Local athlete brings home gold from provincial swim meet

August 3, 2023   ·   0 Comments

By Brian Lockhart

Orangeville swimmer Matthew Blackwell recently competed at the Ontario Swimming Championships at the Pan Am Pool in Scarborough and brought home a gold medal. 

He received first place in the 14-year-old boys 100 metre butterfly event with a time of 59.14 seconds – the fastest time ever posted by a member of the Orangeville Otters.

A member of the Orangeville Otters for seven years, Matthew began competitive swimming after taking swimming lessons and progressing faster than the other kids. Someone recommended he join a swim club.

He joined the Otters and found he had a natural talent for competing in the water. He started competing in the sport at age eight.

“I always liked the feeling of my progression and getting faster and learning new things,” Matthew explained. “The only hard part is trying to eat enough food,” he joked.

This isn’t the first time Matthew has won gold. He has won medals in competitions before, but as he gets older and more experienced, he knows the other athletes are doing the same thing, and the competition becomes tougher. However, that just means he works harder to to compete.

“It’s what I’ve been training for all my life,” Matthew said. “Normally we train an hour and-a-half every day, then go to dry-land training and weights for an hour. For small meets we train normally, but for these big meets we take it easy so we can feel our best going to the competition.”

Matthews’ specialty is the butterfly. The butterfly stroke is considered one of the most difficult swimming strokes that requires physical strength and coordination.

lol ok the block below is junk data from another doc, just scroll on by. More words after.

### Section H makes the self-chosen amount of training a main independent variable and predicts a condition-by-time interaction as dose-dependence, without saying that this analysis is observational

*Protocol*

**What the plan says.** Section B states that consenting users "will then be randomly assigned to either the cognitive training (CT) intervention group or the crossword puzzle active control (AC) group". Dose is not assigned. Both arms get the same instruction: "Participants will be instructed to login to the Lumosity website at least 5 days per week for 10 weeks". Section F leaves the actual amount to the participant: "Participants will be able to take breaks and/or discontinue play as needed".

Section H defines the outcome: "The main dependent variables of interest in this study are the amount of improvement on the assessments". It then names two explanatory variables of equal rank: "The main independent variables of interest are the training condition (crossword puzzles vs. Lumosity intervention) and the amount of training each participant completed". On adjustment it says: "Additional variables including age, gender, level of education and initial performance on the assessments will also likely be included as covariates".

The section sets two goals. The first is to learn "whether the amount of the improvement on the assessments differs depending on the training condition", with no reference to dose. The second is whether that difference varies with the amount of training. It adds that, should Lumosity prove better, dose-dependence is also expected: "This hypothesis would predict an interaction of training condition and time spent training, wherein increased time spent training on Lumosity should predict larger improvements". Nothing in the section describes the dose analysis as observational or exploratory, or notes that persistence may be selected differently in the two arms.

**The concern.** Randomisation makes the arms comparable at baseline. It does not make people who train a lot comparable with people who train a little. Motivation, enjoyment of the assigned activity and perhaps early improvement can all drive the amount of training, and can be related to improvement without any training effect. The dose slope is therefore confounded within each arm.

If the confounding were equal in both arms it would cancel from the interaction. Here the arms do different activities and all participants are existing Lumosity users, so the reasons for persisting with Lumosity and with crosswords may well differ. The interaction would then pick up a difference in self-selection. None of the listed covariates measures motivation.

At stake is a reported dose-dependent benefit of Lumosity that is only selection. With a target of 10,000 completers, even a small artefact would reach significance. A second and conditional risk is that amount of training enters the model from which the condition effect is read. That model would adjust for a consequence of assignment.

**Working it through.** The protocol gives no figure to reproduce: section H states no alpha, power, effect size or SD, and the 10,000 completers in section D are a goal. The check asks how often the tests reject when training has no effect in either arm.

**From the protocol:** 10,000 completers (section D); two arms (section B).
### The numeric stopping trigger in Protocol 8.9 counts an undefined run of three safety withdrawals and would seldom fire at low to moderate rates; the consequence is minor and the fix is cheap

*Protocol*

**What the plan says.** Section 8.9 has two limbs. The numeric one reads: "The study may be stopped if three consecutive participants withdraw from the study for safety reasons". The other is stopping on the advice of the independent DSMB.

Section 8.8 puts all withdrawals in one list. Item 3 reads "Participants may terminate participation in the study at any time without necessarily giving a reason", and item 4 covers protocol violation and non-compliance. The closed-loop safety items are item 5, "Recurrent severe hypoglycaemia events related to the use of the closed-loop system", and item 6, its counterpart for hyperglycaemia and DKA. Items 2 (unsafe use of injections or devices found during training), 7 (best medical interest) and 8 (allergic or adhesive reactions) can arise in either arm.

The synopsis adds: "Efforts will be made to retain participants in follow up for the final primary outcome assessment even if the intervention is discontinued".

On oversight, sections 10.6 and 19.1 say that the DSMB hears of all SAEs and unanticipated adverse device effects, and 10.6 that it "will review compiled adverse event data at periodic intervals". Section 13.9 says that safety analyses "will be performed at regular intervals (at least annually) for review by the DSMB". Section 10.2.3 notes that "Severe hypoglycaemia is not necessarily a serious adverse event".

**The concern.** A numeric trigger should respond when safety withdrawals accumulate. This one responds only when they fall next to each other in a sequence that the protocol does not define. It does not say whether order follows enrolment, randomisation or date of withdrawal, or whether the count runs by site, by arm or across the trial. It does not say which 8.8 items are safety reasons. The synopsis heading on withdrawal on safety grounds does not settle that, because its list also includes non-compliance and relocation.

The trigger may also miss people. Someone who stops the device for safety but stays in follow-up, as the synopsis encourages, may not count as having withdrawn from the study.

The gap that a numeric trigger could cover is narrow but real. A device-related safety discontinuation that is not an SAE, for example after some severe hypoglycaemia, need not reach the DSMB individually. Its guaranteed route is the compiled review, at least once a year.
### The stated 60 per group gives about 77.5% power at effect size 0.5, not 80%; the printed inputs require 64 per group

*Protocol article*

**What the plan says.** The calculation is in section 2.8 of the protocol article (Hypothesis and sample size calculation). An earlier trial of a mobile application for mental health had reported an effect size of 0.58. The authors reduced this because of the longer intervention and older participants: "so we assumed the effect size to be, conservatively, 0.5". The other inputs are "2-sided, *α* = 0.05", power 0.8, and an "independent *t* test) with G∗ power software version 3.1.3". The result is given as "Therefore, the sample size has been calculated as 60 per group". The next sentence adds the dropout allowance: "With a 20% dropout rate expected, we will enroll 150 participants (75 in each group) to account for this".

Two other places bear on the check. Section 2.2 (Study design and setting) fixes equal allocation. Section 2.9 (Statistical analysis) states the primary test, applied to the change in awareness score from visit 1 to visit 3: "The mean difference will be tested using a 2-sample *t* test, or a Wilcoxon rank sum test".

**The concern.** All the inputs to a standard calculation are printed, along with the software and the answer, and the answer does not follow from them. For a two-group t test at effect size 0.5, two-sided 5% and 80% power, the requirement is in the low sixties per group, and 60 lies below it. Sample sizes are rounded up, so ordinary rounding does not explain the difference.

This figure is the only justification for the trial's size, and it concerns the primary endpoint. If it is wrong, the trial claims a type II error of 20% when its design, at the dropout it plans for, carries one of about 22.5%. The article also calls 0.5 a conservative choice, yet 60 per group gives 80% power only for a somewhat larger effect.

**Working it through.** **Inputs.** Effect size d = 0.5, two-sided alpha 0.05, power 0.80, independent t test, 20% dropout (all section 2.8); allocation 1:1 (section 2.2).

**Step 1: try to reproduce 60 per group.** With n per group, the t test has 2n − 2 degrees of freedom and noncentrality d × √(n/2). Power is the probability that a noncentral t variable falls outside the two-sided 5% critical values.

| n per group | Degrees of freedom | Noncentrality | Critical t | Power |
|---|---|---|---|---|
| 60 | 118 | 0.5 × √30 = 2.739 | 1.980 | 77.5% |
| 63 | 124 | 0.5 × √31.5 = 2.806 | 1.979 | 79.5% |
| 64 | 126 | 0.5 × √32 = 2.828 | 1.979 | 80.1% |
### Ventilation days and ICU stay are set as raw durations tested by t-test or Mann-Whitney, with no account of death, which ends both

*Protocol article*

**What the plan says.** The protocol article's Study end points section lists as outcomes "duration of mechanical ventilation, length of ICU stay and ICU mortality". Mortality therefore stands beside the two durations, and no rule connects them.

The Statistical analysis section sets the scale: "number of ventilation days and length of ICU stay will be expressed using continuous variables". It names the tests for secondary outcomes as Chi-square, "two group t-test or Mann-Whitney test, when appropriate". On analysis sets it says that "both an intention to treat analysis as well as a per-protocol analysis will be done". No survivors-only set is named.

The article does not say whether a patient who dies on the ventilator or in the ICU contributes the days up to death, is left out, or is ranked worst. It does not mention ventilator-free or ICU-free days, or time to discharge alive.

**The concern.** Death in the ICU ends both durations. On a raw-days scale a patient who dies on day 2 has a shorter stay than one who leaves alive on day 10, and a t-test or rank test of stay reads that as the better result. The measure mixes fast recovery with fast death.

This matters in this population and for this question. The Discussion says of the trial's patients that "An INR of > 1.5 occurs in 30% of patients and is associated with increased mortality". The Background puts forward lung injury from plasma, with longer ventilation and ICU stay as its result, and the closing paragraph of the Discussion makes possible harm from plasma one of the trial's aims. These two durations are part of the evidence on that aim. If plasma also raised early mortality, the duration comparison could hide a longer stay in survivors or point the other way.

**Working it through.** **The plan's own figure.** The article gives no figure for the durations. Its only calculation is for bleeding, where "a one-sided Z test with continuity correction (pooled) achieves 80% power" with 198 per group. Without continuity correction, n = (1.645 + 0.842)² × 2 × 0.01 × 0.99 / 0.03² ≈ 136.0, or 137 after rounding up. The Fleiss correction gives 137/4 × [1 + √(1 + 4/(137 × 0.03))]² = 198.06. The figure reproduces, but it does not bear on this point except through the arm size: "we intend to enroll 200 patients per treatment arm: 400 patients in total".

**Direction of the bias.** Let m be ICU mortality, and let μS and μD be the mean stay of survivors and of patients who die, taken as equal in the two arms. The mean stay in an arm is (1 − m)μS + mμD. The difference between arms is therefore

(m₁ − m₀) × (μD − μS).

Swimmers typically rest up the few days before a big competition.

“As a coach you have to impart a training stimulus that causes the body to adapt, so every cycle of training we look at, we look at trying to do something like more volume or we’re doing it faster, and then as we go into a meet we have to try to back off so they can recover from the strain of their muscles and they feel energetic and explosive,” explained Rob Taylor, Matthews coach, and head coach at the Orangeville Otters swim club.

Rob said he recognized the competitive spirit in Matthew as soon as he joined the swim club.

“Some people have a born desire to race – they feed off the competition and big pressure moments elicits the best of them. I think Matthew has that. He has the ability to race based on the importance of the competition.”

With his skill and determination, Rob thinks Matthew has the potential to become an Olympian with a few more years of training, competition and experience.

Matthew will be competing in the Canadian Swimming Championships in Scarborough from August 1 to 6.

“I hope to beat my best time and maybe win something,” Matthew said.

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